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Amazon Cuts Ties With Campers

Many nomadic campers relied on Amazon for more than two-day shipping for several years. Some RVers used Amazon’s Campforce program to fund their travel adventures.

Unfortunately, all good things must end, and this work program is no exception. While it was good while it lasted, campers now have to find alternative employment opportunities to continue living their lives on the road.

Today, we’re diving into the ending of this popular program and sharing a few alternative employment options worth considering to fund your nomadic life.

Let’s get started!

Amazon Silently Ends Its Camperforce Program

With no major announcement, Amazon quietly ended its popular seasonal employment program, Camperforce. They’ve scrubbed their website of any mention of the program and have deactivated links for the site. Some are experiencing shock that Amazon gave the program the ax. However, not everyone was caught off guard by the news.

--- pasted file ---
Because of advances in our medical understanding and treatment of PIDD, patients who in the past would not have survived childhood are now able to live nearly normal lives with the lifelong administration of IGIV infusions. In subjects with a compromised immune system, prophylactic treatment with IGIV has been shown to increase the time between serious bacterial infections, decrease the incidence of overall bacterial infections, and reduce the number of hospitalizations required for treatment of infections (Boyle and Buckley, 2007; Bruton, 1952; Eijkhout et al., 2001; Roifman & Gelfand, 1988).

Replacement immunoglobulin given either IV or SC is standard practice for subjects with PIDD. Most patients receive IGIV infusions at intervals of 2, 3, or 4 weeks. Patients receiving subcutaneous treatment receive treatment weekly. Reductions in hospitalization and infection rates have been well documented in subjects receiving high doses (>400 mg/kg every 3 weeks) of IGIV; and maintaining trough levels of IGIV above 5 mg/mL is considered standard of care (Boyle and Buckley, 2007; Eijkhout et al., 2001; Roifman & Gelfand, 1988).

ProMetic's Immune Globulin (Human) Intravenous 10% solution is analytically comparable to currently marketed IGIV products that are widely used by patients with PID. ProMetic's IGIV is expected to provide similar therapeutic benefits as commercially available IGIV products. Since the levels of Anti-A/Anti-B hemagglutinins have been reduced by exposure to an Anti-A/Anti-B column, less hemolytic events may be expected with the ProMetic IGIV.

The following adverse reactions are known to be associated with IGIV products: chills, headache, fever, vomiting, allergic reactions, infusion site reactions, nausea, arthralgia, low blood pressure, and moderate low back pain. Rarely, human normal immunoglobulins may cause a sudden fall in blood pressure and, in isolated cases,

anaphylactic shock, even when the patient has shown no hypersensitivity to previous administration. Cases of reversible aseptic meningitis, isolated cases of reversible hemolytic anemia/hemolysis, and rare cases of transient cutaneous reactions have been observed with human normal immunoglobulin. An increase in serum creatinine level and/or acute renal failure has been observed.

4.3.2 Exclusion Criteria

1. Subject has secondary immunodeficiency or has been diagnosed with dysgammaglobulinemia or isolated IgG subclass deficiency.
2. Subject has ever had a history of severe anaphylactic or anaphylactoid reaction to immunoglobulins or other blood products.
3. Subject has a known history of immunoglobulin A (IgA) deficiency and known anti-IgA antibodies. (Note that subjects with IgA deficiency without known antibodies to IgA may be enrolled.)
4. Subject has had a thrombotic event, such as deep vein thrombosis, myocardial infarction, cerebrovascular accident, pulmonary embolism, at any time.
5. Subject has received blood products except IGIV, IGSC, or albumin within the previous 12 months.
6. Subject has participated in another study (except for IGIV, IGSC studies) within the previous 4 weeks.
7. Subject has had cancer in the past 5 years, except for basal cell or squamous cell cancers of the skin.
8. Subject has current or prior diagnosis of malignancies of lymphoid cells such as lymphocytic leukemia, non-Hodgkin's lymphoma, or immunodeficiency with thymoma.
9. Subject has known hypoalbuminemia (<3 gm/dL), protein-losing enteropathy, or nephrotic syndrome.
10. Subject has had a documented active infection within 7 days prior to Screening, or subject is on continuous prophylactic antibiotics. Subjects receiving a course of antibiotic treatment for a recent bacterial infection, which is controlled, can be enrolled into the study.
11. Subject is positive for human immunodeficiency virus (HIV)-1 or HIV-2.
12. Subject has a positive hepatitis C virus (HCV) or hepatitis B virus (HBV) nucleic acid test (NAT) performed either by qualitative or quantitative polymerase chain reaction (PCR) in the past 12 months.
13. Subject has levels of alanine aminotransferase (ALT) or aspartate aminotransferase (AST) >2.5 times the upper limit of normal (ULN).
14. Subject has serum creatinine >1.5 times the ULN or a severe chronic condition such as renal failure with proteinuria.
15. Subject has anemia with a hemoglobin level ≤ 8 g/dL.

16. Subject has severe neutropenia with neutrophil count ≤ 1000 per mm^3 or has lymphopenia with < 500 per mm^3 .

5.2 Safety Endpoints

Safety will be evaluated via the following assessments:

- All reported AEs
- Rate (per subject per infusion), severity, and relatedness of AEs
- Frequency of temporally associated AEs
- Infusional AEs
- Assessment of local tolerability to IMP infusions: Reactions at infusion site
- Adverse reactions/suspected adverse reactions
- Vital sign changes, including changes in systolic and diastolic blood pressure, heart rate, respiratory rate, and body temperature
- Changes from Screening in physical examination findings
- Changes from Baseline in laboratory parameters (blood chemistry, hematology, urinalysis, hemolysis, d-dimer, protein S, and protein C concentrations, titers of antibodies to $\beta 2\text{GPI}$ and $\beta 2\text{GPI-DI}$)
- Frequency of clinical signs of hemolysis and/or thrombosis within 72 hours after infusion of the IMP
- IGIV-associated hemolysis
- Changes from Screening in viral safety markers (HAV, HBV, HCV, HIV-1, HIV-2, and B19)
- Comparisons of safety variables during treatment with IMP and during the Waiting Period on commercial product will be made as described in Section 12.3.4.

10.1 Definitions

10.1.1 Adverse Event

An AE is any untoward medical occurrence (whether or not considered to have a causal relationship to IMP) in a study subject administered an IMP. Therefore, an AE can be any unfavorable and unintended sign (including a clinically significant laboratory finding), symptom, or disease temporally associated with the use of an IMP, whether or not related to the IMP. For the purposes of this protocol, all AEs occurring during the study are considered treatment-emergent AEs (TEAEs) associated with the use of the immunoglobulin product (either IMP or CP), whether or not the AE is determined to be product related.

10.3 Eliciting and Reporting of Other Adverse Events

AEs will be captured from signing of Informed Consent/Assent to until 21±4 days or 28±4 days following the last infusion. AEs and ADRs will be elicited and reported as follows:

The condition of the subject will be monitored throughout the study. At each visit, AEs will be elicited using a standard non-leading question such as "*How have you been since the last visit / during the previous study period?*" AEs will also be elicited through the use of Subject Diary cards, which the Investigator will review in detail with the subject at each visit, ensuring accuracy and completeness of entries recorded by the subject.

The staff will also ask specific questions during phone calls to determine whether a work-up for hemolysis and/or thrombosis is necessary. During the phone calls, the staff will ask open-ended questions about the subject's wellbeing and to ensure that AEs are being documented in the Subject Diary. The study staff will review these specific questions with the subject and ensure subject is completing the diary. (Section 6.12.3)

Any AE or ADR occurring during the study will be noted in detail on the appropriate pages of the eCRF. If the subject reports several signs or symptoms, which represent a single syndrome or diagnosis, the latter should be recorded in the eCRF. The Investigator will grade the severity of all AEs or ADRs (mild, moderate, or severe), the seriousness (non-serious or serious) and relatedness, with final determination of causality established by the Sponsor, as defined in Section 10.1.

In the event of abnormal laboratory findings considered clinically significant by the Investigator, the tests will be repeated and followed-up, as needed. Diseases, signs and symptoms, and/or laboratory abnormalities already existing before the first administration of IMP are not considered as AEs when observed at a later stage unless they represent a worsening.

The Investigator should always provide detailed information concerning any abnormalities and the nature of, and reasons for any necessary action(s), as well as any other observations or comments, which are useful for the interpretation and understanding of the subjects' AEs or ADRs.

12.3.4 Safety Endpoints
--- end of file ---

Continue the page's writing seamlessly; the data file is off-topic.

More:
One industry expert said, “the writing was on the wall.” Many felt it wasn’t a good sign when the company switched to the system. The program included Amazon providing additional money to employees for campsites. In exchange, the company no longer offered assistance securing spots or dealing with the logistics.

What Was Amazon’s Camperforce Program?

Amazon Camperforce was a seasonal employment program offered during the busiest times of year for the retail giant. Workers would help with picking, packing, and shipping packages at fulfillment centers all over the country.

It was a fantastic opportunity for RV and van campers to enjoy their nomadic lifestyle and get paid by Amazon simultaneously. Some workers would move from one location to the next throughout the year.

The program launched in 2008 when Amazon hired several hundred RVers to work at the Coffeyville, Kansas, fulfillment center. However, more than a decade later, the number of worksites had increased to 13. The program peaked in 2021 at 26 Camperforce sites before getting shut down at the close of 2022.